The value of fly is indeed close to a universal constant, as has been confirmed for a wide range of materials (see, for instance, Simha and Boyer, ~s9) Table 1). The value offo, however, is only one of many which have been found by various techniques as we have already seen. Excellent discussions of this are found in the papers by Boyer ~11) and Bondi.! 9s) Over the past 10 years the WLF equation has been used very widely and successfully. Among many other examples it was extended by Bestul t99) to inorganic glasses, who showed that for those materials (B/2.303fg) had a range of 13 to 20 while (fg/fls) ranged from 30 to 380. It should be mentioned that the shape of the curve is not extremely sensitive to small variations in the value of the constant. Among the subsequent developments of the W L F approach must be mentioned the treatment of polystyrene by Williams ~1°°) who found the constant B in the Doolittle equation to be 0.91, independent of temperature and molecular weight; while the constant A is strongly molecular weight dependent, showing an inflection point on a log-log plot at M ~ 35,000, the slope above that point being 3.4. Vo was found to be only slightly dependent on the molecular weight. The latest work which bears a strong relation to be W L F treatment is that of Adam and Gibbs, ~1°~) which we shall discuss at the end of this section. It is important to point out that since below To there is presumably no further collapse of the free volume, the W L F equation is not applicable. On the other hand at high temperatures this equation reduces to the Arrhenius form, because in this temperature range the relaxation processes are probably governed by a number of other factors as well. Ferry tl 5) suggested that application of the W L F equation should be limited to the range from TOto TO + 100°. However, in a recent treatment of the viscosity of polymers, Fox and Allen ~1°21 extended the applicability of the W L F equation to higher temperatures by the addition of an Arrhenius term to the W L F term in the computation of the monomeric friction coefficient. Although the iso-free volume concept has been eminently successful in interpretating the glass transition phenomenon, recent evidence t 11, lo3 - l O 5 seems to indicate that the critical free volume may not be a "universal" value.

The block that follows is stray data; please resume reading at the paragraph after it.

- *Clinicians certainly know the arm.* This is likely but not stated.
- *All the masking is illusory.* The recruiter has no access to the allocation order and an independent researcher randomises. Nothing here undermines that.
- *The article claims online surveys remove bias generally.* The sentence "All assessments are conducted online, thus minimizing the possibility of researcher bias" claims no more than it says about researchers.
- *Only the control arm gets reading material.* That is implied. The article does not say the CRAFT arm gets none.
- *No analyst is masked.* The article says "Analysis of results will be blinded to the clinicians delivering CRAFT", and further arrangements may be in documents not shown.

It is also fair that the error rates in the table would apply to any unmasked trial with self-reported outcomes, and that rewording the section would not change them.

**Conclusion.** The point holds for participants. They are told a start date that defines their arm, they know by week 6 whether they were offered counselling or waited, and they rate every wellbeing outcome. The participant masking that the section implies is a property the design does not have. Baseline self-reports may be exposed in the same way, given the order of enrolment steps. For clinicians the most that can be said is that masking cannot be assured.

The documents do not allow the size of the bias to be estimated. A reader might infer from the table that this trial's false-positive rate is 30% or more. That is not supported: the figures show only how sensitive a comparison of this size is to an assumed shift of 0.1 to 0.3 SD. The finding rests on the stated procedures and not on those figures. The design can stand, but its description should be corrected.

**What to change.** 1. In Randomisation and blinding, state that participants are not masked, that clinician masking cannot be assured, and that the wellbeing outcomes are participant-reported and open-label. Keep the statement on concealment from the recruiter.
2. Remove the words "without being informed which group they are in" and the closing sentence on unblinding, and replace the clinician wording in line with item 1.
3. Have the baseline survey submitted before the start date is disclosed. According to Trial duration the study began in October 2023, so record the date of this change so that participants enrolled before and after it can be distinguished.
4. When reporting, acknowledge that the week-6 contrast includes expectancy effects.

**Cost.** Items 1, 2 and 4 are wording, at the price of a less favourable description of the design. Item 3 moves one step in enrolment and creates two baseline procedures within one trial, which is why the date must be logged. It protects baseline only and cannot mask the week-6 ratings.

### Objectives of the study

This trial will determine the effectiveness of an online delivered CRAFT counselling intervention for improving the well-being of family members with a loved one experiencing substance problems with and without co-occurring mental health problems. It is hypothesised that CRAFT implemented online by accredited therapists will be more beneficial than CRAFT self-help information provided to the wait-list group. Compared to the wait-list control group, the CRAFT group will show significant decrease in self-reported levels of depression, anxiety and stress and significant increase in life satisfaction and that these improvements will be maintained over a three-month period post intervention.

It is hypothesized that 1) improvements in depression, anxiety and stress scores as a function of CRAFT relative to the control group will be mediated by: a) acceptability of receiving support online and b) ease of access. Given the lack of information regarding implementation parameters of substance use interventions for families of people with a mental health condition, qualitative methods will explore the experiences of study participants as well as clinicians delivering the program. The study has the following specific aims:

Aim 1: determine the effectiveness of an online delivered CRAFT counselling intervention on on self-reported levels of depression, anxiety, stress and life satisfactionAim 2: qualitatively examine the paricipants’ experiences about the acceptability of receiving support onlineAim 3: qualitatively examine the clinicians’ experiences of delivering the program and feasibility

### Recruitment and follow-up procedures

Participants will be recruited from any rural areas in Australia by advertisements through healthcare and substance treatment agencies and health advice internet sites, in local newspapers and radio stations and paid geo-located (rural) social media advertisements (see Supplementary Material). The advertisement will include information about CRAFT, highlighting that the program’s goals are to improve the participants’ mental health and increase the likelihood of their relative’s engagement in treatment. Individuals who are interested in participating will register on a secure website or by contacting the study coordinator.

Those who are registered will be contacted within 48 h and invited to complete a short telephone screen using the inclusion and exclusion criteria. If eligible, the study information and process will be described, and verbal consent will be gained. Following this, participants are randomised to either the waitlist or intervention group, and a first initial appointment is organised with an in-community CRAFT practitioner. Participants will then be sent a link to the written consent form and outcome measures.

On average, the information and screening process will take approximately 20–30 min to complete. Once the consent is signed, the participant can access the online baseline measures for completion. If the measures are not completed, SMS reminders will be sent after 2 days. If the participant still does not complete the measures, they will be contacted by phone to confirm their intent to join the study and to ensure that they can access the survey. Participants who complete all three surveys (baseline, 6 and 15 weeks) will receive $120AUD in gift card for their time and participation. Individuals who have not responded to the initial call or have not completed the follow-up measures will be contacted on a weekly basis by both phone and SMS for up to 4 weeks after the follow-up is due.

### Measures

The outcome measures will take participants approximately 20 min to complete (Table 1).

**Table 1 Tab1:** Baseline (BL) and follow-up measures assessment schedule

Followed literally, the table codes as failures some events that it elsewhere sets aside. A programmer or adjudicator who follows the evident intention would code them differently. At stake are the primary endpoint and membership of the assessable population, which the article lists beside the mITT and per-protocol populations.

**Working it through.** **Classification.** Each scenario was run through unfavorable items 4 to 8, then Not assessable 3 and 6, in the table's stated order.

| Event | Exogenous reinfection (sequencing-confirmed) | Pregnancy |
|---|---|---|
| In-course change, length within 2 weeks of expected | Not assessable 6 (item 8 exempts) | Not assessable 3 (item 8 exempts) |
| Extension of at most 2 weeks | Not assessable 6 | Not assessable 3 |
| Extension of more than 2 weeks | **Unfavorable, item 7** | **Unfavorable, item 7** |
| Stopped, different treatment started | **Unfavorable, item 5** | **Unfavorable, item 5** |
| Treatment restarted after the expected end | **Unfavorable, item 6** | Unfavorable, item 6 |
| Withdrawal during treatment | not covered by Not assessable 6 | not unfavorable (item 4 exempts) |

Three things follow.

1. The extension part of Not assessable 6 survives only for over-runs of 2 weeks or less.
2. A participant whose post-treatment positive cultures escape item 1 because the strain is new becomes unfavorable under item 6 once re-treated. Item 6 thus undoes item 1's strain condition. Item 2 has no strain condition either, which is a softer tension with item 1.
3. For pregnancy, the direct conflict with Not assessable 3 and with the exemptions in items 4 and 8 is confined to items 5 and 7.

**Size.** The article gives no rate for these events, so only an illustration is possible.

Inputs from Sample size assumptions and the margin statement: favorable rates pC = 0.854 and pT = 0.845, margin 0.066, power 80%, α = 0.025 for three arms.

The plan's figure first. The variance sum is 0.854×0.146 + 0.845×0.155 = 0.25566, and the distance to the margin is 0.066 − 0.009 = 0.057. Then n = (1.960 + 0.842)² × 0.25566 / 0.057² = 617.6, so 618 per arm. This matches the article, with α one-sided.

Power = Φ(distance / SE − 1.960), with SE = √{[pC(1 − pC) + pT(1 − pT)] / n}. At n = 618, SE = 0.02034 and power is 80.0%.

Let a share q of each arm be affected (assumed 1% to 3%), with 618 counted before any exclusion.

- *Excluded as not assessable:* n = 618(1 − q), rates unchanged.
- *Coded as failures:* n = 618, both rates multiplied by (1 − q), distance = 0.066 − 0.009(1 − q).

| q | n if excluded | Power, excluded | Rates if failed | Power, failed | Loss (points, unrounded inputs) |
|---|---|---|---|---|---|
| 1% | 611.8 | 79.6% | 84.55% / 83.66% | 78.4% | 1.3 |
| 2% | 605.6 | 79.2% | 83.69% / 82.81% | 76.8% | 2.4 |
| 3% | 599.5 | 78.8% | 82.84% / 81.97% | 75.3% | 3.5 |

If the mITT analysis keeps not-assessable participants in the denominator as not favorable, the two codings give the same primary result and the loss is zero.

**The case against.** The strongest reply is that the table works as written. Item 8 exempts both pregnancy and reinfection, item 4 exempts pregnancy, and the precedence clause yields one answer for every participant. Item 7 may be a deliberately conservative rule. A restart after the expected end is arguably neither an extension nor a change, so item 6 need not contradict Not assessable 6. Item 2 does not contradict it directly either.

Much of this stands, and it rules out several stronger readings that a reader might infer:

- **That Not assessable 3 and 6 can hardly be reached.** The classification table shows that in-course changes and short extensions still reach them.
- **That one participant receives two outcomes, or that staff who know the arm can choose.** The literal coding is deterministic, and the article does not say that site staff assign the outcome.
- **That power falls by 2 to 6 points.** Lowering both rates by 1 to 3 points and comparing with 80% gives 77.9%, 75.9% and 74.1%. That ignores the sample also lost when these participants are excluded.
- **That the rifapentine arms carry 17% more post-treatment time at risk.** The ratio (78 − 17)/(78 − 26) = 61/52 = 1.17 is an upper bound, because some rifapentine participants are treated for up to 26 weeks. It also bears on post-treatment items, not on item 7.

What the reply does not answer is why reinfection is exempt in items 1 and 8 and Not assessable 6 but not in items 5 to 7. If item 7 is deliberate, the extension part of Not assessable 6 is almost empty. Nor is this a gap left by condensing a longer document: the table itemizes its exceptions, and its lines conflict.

Miller t1°3~ in applying a modified Arrhenius treatment to the viscosities of polystyrene and polyisobutylene, showed that the free volume at TOincreases slightly with molecular weight, as found by Williams31° 1~A similar observation was also made in a recent theory proposed by Kanig31°4J In a recent review, Boyer~1~ noted that in addition to its variation with molecular weight, the fractional free volume at TOalso varies with degree of crosslinking, copolymer composition and other structional details such as bulkiness of side-group and chain stiffness, etc. Thus the iso-free volume concept must be regarded as approximate, and its quantitative application is meaningful only under restricted conditions. B. Kinetic Theories

In the preceding part of this section, the glass transition was represented essentially as an iso-free volume state of a glass forming material. The free volumes themselves, however, were obtained as a result of some type of a rate process, for instance viscosity or expansion coefficients. The latter of these is made a rate process by the finite rate of heating or cooling of the specimen. There are several lines of evidence which tend to indicate that the glass transition itself is a rate phenomenon. This implies that the free volume approach works either because the free volume itself is kinetically determined or that it does not vary greatly with rates of experimentation, the former of which is more probable. The best known experimental evidence in support of the kinetic nature of the glass transition is embodied in the graph shown in Fig. 1, which indicates that if one determines the glass transition temperature in a cooling run, the glass transition decreases with a decrease in the cooling rate3 TM Upon heating of samples cooled at different rates, one observes hysteresis phenomena which can only be explained on the basis of a kinetic glass transition. These are shown in Fig. 3, taken from the work of Jones3 s) Curve 3 (solid part) is the result of rapid cooling, indicating a high value of Tg; a "normal" heating run (dashed line) indicates that the volume approaches its equilibrium value sooner than might be expected, i.e. that it "thaws" (if one regards for the moment T~ as a freezing-in phenomenon) at a lower temperature. Conversely, curve 1 indicates that a "slow" cooling run gives a lower glass transition, with a "normal" heating run (dashed line) indicating that the structure remains "frozen in" beyond the equilibrium point. Another line of evidence is based on dynamic results, either mechanical or dielectric. It was indicated before in correlating the loss tangent maximum with the glass transition that if the frequency of measurement was decreased, the peak moved to lower temperatures. Still another line of evidence is based on precise volumetric results in the vicinity of the glass transition. Figure 2 shows that if a sample is quenched from way above the glass transition temperature to a temperature in the vicinity of the glass transition, the volume may take

Glass transitionsin polymers